Biomass is an energy source derived from organisms which are living, or were recently alive. These can be animals, or other small creatures, such as algae, but are usually plants or plant-derived. These take two forms: materials such as sugarcane and corn starch which are distilled to form bioethanol for fuel cells, or plant material which is burned directly to produce energy (lignocellulosic biomass).
When biomass is burned, carbon is released into the atmosphere in the form of carbon dioxide, or sometimes methane, both of which are greenhouse gases and contribute to global warming. However, in a managed biomass environment, this is reabsorbed by trees and other plants grown to replace those burned. In practice, biomass is intended to be a fully sustainable fuel, with the raw materials constantly replenished by means of forestry management and replanting.
When we burn fossil fuels (coal, natural gas, and oil), we release carbon into the environment that was previously stable, trapped within those fuels for millions of years. Biomass burning releases carbon that would reach the atmosphere anyway, since plants will eventually die and release their carbon content through their natural decay processes as part of the carbon cycle.
In fact, rotting plant matter is more likely to produce methane, which is a more potent greenhouse gas than carbon dioxide. As long as we replace the woodlands, we can create a closed carbon cycle, where the carbon released is balanced out by the carbon absorbed. The carbon released by burning fossil fuels can therefore be regarded as more environmentally damaging than the equivalent volume produced by burning biomass.
The main attraction of biomass is its sustainability. While virgin wood and energy crops such as miscanthus are often burned, energy can also be extracted from waste products. Examples include agricultural residues such as straw, food waste, and industrial waste such as residues and sludge from paper mills. In the UK, with our large poultry industry, there is potential for the use of poultry sludge and litter to provide some of our energy requirements.
Our environment can benefit in other ways from the use of biomass fuel. Harvesting of timber and energy crops gives greater incentive to manage our woodlands. With more managed planting and coppicing, our wildlife can benefit from maintenance of its natural habitats, and this will encourage biodiversity.
UK power production
Drax power station, which is situated in North Yorkshire, is the largest in the UK. Biomass burning was first tested here in 2004 using locally-sourced willow. Drax also uses wood pellets, along with other fuels such as olive and sunflower pellets, the husks from peanuts, and the by-products of rape oil production.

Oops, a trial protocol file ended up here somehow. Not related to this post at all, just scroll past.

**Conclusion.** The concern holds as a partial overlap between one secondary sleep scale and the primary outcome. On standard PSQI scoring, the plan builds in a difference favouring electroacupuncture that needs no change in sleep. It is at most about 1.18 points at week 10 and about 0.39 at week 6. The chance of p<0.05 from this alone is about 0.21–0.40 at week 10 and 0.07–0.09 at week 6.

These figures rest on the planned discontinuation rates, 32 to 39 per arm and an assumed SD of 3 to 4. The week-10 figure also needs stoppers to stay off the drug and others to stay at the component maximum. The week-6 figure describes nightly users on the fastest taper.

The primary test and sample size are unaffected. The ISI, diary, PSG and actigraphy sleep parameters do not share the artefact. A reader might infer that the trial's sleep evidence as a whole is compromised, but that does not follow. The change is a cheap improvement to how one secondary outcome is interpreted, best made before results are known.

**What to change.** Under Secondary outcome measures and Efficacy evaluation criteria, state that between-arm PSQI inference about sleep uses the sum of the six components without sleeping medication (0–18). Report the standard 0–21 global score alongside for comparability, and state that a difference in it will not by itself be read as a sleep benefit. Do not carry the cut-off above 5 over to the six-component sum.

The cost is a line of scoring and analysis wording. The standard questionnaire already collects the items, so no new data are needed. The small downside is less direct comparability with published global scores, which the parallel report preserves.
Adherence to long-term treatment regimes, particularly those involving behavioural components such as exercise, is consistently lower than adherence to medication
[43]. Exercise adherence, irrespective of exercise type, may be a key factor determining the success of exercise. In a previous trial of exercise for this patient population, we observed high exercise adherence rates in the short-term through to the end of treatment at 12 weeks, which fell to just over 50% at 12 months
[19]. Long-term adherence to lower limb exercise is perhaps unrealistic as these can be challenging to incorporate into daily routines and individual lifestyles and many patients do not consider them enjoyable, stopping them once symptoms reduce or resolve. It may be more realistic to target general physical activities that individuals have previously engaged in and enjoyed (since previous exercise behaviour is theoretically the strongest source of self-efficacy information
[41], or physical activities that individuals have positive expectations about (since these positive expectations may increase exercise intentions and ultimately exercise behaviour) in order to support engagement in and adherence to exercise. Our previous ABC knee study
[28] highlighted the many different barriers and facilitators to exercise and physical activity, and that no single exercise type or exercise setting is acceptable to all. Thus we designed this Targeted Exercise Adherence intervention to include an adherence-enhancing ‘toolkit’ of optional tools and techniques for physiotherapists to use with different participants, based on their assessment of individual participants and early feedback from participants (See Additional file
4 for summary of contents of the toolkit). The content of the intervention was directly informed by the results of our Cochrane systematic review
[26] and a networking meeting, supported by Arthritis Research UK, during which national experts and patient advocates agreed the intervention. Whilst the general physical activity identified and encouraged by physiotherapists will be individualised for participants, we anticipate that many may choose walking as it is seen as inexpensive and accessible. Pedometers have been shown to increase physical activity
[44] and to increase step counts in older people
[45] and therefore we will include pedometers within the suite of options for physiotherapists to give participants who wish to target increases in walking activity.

Although much of the fuel Drax currently burns is brought in from overseas, it is intended in the future to source biomass directly from farmers and other suppliers, either in the form of waste products, or plant matter grown specifically for burning. Farmers would be able to sell their waste products for fuel, rather than arranging for their disposal. Local networks of production and usage become possible, thus reducing costs and benefiting the local economy. Biomass also offers opportunities for new businesses to emerge in support of this growing technology.
There are other uses of biomass than being burned in power stations. Methane gas, although damaging if allowed into the environment, can be used as fuel if extracted and contained. Landfill sites, and human and agricultural waste, all produce usable methane gas, also known as biogas. Waste vegetable oils or animal fats can produce biodiesel, which can be used in standard diesel engines.
Does biomass have a future?
Looking to the future, research is progressing on the biomass to liquids process. This uses the whole plant, and so reduces the carbon dioxide produced and increases yield. In this method the plant is reduced to gaseous form, and then processed to produce syngas (hydrogen and carbon monoxide). This syngas is then polymerised, or built back up, into hydrocarbons like biodiesel.
Along similar lines, research on cellulosic ethanol is attempting to use the inedible parts of plants along with grasses and trees to produce biofuel in a process that reduces greenhouse emissions by 85% over conventional gasoline. Algal biomass, which grows at a much faster rate than trees and even grasses, may also be able to be used to produce biofuels in a similar process to those just outlined.
In conclusion, biomass energy is a field that is currently helping produce greener energy, and also offers exciting opportunities for the future.